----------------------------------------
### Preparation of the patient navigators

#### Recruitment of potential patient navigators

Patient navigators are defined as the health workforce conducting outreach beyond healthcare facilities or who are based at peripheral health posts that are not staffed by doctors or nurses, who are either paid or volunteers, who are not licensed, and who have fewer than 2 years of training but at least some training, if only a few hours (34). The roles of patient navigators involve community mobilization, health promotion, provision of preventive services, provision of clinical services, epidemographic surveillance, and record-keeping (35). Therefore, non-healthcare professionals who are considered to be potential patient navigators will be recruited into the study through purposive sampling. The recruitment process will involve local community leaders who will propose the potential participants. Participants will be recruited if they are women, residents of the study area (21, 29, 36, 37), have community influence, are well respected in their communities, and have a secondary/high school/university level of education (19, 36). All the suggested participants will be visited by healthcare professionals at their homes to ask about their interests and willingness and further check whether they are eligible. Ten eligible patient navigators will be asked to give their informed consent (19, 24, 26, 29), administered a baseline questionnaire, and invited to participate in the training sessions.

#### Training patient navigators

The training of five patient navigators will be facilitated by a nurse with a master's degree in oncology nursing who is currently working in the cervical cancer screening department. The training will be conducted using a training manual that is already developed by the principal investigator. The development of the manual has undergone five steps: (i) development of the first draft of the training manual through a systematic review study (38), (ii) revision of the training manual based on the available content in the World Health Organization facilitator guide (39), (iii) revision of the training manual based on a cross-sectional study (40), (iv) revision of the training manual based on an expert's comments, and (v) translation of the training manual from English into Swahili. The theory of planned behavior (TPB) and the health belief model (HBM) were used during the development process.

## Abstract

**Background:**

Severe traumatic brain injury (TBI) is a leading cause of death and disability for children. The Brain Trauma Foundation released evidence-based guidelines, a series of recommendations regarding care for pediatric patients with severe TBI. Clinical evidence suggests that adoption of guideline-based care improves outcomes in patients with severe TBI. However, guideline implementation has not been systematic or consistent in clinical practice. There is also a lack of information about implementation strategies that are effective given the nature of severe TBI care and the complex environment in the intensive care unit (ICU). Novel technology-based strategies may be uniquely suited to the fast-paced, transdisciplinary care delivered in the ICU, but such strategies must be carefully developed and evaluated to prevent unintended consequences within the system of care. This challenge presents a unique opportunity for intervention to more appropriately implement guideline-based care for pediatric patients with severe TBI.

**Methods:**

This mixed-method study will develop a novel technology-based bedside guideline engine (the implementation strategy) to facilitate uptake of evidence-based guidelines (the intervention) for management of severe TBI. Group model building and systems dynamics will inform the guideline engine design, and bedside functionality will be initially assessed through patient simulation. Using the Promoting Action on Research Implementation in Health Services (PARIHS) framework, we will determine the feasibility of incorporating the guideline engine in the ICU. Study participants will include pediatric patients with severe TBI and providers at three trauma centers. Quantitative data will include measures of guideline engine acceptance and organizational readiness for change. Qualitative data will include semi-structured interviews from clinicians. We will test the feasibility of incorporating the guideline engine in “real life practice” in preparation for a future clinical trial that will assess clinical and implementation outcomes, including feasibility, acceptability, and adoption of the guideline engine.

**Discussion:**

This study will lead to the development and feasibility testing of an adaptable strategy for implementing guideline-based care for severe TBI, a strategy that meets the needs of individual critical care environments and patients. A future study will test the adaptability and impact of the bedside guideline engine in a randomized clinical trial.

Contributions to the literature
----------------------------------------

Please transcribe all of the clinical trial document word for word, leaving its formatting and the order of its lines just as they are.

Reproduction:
### Preparation of the patient navigators

#### Recruitment of potential patient navigators

Patient navigators are defined as the health workforce conducting outreach beyond healthcare facilities or who are based at peripheral health posts that are not staffed by doctors or nurses, who are either paid or volunteers, who are not licensed, and who have fewer than 2 years of training but at least some training, if only a few hours (34). The roles of patient navigators involve community mobilization, health promotion, provision of preventive services, provision of clinical services, epidemographic surveillance, and record-keeping (35). Therefore, non-healthcare professionals who are considered to be potential patient navigators will be recruited into the study through purposive sampling. The recruitment process will involve local community leaders who will propose the potential participants. Participants will be recruited if they are women, residents of the study area (21, 29, 36, 37), have community influence, are well respected in their communities, and have a secondary/high school/university level of education (19, 36). All the suggested participants will be visited by healthcare professionals at their homes to ask about their interests and willingness and further check whether they are eligible. Ten eligible patient navigators will be asked to give their informed consent (19, 24, 26, 29), administered a baseline questionnaire, and invited to participate in the training sessions.

#### Training patient navigators

The training of five patient navigators will be facilitated by a nurse with a master's degree in oncology nursing who is currently working in the cervical cancer screening department. The training will be conducted using a training manual that is already developed by the principal investigator. The development of the manual has undergone five steps: (i) development of the first draft of the training manual through a systematic review study (38), (ii) revision of the training manual based on the available content in the World Health Organization facilitator guide (39), (iii) revision of the training manual based on a cross-sectional study (40), (iv) revision of the training manual based on an expert's comments, and (v) translation of the training manual from English into Swahili. The theory of planned behavior (TPB) and the health belief model (HBM) were used during the development process.

## Abstract

**Background:**

Severe traumatic brain injury (TBI) is a leading cause of death and disability for children. The Brain Trauma Foundation released evidence-based guidelines, a series of recommendations regarding care for pediatric patients with severe TBI. Clinical evidence suggests that adoption of guideline-based care improves outcomes in patients with severe TBI. However, guideline implementation has not been systematic or consistent in clinical practice. There is also a lack of information about implementation strategies that are effective given the nature of severe TBI care and the complex environment in the intensive care unit (ICU). Novel technology-based strategies may be uniquely suited to the fast-paced, transdisciplinary care delivered in the ICU, but such strategies must be carefully developed and evaluated to prevent unintended consequences within the system of care. This challenge presents a unique opportunity for intervention to more appropriately implement guideline-based care for pediatric patients with severe TBI.

**Methods:**

This mixed-method study will develop a novel technology-based bedside guideline engine (the implementation strategy) to facilitate uptake of evidence-based guidelines (the intervention) for management of severe TBI. Group model building and systems dynamics will inform the guideline engine design, and bedside functionality will be initially assessed through patient simulation. Using the Promoting Action on Research Implementation in Health Services (PARIHS) framework, we will determine the feasibility of incorporating the guideline engine in the ICU. Study participants will include pediatric patients with severe TBI and providers at three trauma centers. Quantitative data will include measures of guideline engine acceptance and organizational readiness for change. Qualitative data will include semi-structured interviews from clinicians. We will test the feasibility of incorporating the guideline engine in “real life practice” in preparation for a future clinical trial that will assess clinical and implementation outcomes, including feasibility, acceptability, and adoption of the guideline engine.

**Discussion:**

This study will lead to the development and feasibility testing of an adaptable strategy for implementing guideline-based care for severe TBI, a strategy that meets the needs of individual critical care environments and patients. A future study will test the adaptability and impact of the bedside guideline engine in a randomized clinical trial.

Contributions to the literature